Australia’s wide spectrum of small and member owned banks have wasted no time in turning technologies like API's, mobile and the new payments platform to their direct advantage as they move to out pace and outmanoeuvre big institutions.
Firefighters Mutual Bank general manager Jim O’Connell told iTnews that his team recognised years ago that mutual banks’ smaller customer base and refined service offerings meant they had a relatively simple IT environment that could easily accommodate mod cons.
“I think just being smaller you can roll it out a bit quicker across the whole organisation, and we probably have more of a single customer view than the bigger banks who may have some legacy system issues,” O’Connell said.
“Some of the initiatives in recent years, we were very quick on Apple Pay, Google Pay, Samsung Pay, making sure that we’re up to date from day one with things like the New Payments Platform that came in earlier this year, making sure that our mobile app is able to do what our members expect it to do for them.”
He added that, with only 7,600 members, the bank had to make sure the newest technology was available to those consumers as soon as it became available on the marketplace - they just couldn’t afford for them to be picked off one by one from attractive offers from competitors.
The bank’s profits also go directly back to members, rather than third-party shareholders. So investing in features customers will actually use, rather than worrying about shareholders baulking at the prospect of an extensive IT project, is in the bank’s best interest.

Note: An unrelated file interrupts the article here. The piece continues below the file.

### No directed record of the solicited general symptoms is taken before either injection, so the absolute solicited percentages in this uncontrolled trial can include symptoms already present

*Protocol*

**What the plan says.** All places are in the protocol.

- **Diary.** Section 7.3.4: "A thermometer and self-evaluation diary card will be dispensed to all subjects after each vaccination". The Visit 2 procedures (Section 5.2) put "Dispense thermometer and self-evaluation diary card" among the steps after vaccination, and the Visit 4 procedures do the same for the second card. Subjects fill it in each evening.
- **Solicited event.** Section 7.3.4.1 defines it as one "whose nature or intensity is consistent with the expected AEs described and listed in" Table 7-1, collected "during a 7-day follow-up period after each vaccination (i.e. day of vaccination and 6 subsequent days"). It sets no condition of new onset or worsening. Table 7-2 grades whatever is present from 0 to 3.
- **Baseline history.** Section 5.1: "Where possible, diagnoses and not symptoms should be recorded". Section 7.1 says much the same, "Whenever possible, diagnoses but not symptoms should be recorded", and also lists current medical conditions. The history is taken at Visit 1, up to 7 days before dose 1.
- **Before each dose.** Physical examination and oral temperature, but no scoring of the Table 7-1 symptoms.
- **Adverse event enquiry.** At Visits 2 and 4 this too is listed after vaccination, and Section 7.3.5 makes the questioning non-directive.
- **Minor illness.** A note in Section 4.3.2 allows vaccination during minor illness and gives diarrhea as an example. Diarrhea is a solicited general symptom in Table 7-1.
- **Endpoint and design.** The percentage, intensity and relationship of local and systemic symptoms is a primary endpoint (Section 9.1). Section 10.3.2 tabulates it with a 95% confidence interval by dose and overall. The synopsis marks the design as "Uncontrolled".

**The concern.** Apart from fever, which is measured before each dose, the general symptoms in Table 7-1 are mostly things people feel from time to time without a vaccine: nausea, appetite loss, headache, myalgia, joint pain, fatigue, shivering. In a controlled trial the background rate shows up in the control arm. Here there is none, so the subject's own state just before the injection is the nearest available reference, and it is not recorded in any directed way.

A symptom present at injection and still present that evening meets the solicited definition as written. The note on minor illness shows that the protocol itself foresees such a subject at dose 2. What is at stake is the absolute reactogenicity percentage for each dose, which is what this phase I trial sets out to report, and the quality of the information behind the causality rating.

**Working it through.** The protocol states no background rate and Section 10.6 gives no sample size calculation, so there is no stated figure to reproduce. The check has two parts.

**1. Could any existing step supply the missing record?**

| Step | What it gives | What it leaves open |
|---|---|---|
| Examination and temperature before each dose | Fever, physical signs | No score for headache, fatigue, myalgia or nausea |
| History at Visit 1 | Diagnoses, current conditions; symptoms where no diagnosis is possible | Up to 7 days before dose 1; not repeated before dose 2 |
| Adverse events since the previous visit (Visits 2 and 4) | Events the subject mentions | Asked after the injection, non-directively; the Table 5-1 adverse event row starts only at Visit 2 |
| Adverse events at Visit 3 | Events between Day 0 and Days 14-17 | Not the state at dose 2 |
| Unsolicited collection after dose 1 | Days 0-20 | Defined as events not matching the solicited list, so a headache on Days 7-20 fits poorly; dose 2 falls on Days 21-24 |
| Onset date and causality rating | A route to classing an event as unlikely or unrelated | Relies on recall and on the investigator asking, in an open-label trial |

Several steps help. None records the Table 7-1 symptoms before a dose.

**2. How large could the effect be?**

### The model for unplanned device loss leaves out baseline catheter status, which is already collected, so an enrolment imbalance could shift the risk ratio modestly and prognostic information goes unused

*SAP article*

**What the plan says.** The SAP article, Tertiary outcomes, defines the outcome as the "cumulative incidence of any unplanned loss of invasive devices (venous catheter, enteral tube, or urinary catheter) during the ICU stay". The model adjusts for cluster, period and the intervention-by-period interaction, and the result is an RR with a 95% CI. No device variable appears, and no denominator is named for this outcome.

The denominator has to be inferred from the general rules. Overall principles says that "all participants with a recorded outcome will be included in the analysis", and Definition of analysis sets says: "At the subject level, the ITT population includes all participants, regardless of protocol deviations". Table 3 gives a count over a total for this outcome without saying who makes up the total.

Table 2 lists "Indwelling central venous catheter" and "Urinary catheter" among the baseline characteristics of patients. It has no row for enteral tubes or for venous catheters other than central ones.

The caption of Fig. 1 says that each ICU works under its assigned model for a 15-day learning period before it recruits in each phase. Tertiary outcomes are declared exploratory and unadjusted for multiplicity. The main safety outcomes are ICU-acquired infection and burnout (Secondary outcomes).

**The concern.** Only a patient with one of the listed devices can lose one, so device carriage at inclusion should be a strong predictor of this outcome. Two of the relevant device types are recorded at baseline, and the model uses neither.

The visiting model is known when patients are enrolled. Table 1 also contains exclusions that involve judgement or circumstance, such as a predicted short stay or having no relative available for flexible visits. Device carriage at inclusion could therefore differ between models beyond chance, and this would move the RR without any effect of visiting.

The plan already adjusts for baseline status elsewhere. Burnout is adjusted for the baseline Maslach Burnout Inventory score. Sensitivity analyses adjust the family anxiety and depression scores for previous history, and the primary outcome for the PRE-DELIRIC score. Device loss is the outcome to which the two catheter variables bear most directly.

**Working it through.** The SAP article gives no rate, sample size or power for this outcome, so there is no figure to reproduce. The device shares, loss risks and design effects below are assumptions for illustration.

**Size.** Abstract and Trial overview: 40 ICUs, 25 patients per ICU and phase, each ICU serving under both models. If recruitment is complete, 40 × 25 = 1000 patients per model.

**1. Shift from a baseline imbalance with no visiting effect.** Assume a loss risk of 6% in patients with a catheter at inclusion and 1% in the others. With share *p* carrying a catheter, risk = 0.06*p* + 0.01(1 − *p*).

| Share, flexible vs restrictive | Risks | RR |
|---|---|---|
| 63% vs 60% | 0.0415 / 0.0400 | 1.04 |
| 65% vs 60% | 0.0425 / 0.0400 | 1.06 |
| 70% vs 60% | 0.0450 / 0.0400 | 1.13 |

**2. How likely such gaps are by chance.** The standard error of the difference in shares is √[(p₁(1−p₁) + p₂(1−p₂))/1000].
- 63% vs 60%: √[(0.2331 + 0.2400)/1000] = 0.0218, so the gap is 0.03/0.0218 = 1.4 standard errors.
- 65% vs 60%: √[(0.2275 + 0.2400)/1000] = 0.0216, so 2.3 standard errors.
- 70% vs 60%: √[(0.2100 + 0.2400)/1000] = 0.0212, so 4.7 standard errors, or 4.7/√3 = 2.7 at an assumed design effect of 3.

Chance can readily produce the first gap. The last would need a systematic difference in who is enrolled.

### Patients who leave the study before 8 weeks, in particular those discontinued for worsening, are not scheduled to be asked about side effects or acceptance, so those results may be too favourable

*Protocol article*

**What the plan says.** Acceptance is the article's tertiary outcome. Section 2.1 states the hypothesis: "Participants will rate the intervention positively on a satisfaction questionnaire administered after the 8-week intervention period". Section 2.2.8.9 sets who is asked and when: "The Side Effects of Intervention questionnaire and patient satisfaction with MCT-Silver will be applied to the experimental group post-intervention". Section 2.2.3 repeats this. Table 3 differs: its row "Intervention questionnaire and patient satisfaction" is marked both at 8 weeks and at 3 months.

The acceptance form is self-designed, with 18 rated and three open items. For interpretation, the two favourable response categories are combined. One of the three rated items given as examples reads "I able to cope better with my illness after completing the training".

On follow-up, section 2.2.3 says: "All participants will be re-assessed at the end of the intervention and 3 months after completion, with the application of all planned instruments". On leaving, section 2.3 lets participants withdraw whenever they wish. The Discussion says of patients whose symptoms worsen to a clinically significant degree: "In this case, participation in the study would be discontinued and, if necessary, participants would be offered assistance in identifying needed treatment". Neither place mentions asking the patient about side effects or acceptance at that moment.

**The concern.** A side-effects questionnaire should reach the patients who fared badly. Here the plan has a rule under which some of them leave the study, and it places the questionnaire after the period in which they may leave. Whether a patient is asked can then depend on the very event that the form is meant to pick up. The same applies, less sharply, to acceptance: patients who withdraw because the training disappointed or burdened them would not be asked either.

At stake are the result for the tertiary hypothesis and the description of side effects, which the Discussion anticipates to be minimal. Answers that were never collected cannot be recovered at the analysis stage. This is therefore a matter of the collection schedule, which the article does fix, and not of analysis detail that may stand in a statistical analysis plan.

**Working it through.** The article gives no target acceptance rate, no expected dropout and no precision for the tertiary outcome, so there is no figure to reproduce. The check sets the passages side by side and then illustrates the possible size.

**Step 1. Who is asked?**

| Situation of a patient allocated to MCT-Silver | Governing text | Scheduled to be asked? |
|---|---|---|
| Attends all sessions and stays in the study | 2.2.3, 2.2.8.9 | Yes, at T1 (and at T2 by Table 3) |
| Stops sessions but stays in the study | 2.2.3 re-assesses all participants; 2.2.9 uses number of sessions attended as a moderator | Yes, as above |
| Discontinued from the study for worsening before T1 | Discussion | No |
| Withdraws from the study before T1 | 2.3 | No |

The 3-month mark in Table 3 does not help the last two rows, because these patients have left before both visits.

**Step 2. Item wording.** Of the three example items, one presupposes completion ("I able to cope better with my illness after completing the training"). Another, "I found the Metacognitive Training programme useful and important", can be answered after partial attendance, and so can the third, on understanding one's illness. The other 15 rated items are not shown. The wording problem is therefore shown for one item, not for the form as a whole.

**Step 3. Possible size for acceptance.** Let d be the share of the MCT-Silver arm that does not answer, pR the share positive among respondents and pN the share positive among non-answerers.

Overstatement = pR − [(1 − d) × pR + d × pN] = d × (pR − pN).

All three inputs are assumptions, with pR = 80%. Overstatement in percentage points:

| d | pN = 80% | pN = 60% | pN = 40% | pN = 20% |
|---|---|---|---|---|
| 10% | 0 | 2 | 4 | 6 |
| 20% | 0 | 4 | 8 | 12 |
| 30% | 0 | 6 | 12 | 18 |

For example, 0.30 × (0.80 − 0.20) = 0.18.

As a result, FMB has been heavily investing staff and resources to making sure they could identify and deliver the tech that customers want early, and set about simplifying its core structures so that new platforms and services could be easily plugged in over the top.
So while the big four are still grappling with the new open banking regime, New Payments Platform and mobile wallets, Firefighters Mutual was ready to plug into the NPP on day one.
O’Connell said that the adoption of the NPP and mobile wallets like Apple and Google pay have so far gone seamlessly thanks to the digital team’s determination to integrate the platforms.
Part of the success can also be attributed to the bank’s 2016 merger with the Teachers Mutual Bank, which O’Connell said gave FMB the backing it needed to undertake more ambitious projects with confidence.
“One of the reasons we actually did merge with them was to allow us to have the infrastructure for that extra technology to be able to be done and knowing that the investment would be there in technology, not only upfront but also on an ongoing basis as new platforms are being developed.
“Even the NPP, the Pay ID stuff is all still developing and there’s going to be exciting new features coming through for that in years to come,” O’Connell added.